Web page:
September 19, 2022
FOR IMMEDIATE RELEASE
Contact: J. Craig Shearman
(202) 257-3678 email@example.com
WASHINGTON – The Merchants Payments Coalition welcomed today’s House introduction of the Credit Card Competition Act by Representatives Peter Welch, D-Vt., and Lance Gooden, R-Texas.
“The Credit Card Competition Act will help Main Street businesses and consumers deal with credit card swipe fees that have exploded to more than $900 per American family each year,” MPC Executive Committee member and National Association of Convenience Stores General Counsel Doug Kantor said. “Representatives Welch and Gooden should be commended for their willingness to stand up against powerful Wall Street megabanks that all agree to charge the same centrally fixed prices to the detriment of American consumers and small businesses.”
“U.S. swipe fees are the highest in the industrialized world and the card industry wants to keep them hidden so American families don’t know how much they’re paying,” Kantor said. “This legislation would make card networks compete and give them incentives to improve service and security while keeping costs in check. It would also close a glaring security gap that today allows any bank to follow the lead of Visa and Mastercard by bringing China’s UnionPay further into U.S. payments.”
Welch and Gooden introduced the bill in the House today, less than two months after the same measure was introduced in the Senate as S. 4674 by Senators Richard Durbin, D-Ill., and Roger Marshall, R-Kan. Introduction comes a week after more than 200 merchant trade associations and nearly 1,700 merchant companies – including hundreds of small businesses – wrote to all members of the House and Senate asking them to support or cosponsor the measure.
The bill would address “swipe” fees averaging over 2 percent of the transaction that banks and card networks like Visa and Mastercard charge merchants to process credit card transactions. Credit and debit card swipe fees have more than doubled over the past decade, soaring 25 percent last year alone to a record $137.8 billion. They are most merchants’ highest operating cost after labor and drove up consumer prices by about $900 a year for the average family last year.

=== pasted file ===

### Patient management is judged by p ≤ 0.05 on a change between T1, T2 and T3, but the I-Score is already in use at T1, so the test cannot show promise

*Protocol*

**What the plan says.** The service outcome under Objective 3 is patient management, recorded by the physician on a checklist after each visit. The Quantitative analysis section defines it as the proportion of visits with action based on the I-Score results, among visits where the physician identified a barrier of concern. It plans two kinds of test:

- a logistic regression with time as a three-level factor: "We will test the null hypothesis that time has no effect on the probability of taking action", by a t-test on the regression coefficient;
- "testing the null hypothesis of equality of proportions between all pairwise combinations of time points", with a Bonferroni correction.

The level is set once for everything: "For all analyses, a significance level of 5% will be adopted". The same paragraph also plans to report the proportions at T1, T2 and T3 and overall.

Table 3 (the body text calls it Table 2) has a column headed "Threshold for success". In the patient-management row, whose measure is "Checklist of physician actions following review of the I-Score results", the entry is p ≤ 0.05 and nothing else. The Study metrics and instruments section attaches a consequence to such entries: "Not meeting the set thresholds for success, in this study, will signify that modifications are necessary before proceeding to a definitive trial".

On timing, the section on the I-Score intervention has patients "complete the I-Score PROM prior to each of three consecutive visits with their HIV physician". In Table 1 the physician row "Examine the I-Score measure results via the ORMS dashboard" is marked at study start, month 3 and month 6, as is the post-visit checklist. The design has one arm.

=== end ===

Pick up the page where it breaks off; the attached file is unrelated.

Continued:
Visa and Mastercard, which control more than 80 percent of the credit card market, centrally set the swipe fees charged by banks that issue cards under their brands and those banks do not compete with each other on price. Visa and Mastercard also restrict processing to their own networks, prohibiting competition from other networks that can offer lower fees and better security and resulting in the highest swipe fees in the industrialized world.
The legislation would require that credit cards issued by the nation’s largest banks be enabled to be processed over at least two unaffiliated networks – Visa or Mastercard plus a network such as NYCE, Star or Shazam. Domestic credit card networks like American Express or Discover could also be the second network, but not networks supported by foreign governments like China’s UnionPay. (UnionPay already sits on the governing boards of the Visa- and Mastercard-controlled EMVco standards-setting group and the Payment Card Industry Security Standards Council and, under current law, could be chosen by any bank to process Visa or Mastercard transactions.)
The banks would decide which two networks to enable on a card and then merchants would be allowed to choose which of the two to use when a transaction is made. That means networks would have to complete to offer the best pricing, security and service.
The bill would apply only to financial institutions with at least $100 billion in assets – about 30 of the nation’s largest banks and just one credit union but 90 percent of Visa and Mastercard credit card volume – and would have no impact on community banks or small credit unions.
The Merchants Payments Coalition represents retailers, supermarkets, convenience stores, gasoline stations, online merchants and others fighting for a more competitive and transparent card system that is fair to consumers and merchants.